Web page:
Everyone knows that if you choose to study at Georgia Tech-Lorraine, you are bound to widen your cultural perspective and gain a better grasp of what a truly global economy looks like. And, of course, there's great chocolate, decent wine, and some interesting art, too.
But for any aerospace engineering student, no visit abroad is complete without checking out the other country's flying machines. School of Aerospace Engineering lecturer Turab Ali Zaidi did just that on November 13. And he sent us the following report.
Today I had the pleasure of joining Dr. Tim Stoneman’s HTS 2100 class [Contemporary Industry in Europe] on a site visit to Cargolux’s wide-body aircraft maintenance center in Luxembourg City. Completed in 2009, the ultramodern facility is the largest building by volume in Luxembourg - large enough to contain an Airbus A380 aircraft (currently the largest commercial aircraft in service). It has two maintenance bays to simultaneously service two wide-body aircraft.
This is where Cargolux maintains its 27 Boeing 747 fleet of cargo freighters, including 14 of their brand new Boeing 747-8 aircraft. In addition to the two aircraft maintenance bays, Cargolux also has multiple service shops on-site, including an engine shop, wheel and brake shop, sheet metal shop, avionics shop, hydraulics and pneumatics shops and more. Together, they enable Cargolux to perform every maintenance operation short of complete overhaul. Cargolux also keeps their own design and engineering department on-site to minimize repair times and keep their fleet in continuous operation. Cargolux has also contracted out maintenance services to other operators turning their maintenance department, typically considered a cost center, into a profit center.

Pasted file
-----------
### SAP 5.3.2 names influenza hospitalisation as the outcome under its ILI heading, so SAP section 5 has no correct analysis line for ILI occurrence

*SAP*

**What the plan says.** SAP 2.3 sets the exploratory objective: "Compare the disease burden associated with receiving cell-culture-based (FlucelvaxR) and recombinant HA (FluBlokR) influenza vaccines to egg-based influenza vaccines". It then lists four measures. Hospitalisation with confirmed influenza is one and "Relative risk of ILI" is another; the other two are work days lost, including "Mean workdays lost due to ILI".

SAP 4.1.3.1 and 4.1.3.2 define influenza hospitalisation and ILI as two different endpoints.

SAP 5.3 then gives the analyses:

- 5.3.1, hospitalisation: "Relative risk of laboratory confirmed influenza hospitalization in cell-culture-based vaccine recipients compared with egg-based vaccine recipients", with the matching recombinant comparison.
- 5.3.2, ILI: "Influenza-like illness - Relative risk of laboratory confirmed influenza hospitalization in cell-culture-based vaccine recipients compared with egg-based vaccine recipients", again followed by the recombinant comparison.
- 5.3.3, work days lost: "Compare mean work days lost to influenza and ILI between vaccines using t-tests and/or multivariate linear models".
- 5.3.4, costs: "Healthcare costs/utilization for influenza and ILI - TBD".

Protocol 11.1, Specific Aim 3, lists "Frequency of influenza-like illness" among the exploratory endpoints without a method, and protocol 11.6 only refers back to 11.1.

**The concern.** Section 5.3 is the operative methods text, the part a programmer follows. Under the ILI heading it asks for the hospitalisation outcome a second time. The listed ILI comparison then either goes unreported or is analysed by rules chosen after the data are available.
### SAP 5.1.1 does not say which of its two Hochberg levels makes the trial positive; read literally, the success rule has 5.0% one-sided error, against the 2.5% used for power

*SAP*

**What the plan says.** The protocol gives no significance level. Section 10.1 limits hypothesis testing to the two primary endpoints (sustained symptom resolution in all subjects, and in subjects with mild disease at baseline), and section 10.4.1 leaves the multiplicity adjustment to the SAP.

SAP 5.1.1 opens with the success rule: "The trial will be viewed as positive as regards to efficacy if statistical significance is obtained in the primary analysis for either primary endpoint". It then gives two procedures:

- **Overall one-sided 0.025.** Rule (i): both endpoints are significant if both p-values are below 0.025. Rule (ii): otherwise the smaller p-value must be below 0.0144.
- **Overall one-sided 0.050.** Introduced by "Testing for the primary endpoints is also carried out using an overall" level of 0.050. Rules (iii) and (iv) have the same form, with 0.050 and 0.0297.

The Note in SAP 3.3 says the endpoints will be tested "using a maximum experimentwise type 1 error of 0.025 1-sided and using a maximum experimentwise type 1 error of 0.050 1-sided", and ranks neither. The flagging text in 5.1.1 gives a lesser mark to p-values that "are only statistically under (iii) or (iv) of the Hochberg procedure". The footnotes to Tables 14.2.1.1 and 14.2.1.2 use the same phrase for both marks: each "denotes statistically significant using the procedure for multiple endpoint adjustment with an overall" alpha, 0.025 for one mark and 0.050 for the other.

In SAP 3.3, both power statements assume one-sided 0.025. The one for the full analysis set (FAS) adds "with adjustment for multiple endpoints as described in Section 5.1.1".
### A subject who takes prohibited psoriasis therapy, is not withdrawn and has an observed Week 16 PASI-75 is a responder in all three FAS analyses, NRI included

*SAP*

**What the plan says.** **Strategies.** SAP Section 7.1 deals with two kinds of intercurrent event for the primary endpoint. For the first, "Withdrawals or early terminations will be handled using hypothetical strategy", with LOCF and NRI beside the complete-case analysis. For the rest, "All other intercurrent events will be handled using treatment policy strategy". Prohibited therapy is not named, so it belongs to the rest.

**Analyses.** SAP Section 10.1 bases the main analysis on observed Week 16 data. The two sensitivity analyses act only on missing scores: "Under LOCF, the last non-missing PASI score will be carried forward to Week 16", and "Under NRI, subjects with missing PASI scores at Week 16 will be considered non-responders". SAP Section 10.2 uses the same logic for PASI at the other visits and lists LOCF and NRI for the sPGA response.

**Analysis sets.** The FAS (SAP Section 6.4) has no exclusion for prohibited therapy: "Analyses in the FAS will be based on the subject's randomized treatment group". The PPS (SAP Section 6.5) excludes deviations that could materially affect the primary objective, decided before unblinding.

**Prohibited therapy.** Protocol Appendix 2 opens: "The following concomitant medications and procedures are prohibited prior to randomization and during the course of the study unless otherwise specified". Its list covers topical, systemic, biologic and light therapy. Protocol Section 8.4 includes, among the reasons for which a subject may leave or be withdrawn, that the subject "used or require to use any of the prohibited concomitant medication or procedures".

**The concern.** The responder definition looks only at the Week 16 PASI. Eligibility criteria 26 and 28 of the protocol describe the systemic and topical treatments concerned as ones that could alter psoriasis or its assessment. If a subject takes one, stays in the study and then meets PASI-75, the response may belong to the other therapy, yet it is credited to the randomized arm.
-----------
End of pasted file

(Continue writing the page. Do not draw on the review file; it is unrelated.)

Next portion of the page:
We were fortunate to see a B747-8 in for an A-check maintenance and inspection service, performed every 2 months on all aircraft, and completed in a short 24-hour period! Cargolux also conducts longer C-checks at this facility every 2 years for their fleet. It was an incredible sight to see the massive B747 with its smoothly curved raked wingtips, completely enclosed in an enormous building. All 4 of its new GEnx-2B engines, with their distinct exhaust chevrons were opened for inspection. We were able to get up close and walk around the aircraft, taking in its massive size. We also went on board to see the main cargo deck and even witnessed the nose cargo door being actuated for servicing.
The visit to Cargolux was certainly a special treat for an aerospace engineer, but it was astounding for all who witnessed firsthand the marvels of engineering on such a large scale.
Dr. Zaidi earned his undergraduate, master's, and doctoral degrees at GT-AE before moving to France where he teaches two undergrad and two graduate courses at GT-Lorraine. The undergrad classes are AE 2010 (Thermodynamics & Compressible Flow) and AE 2220 (Dynamics). The grad classes are AE 6343 (Aircraft Design) and AE 6373 (Advanced Design Methods I). Find out more about studying abroad at Georgia Tech.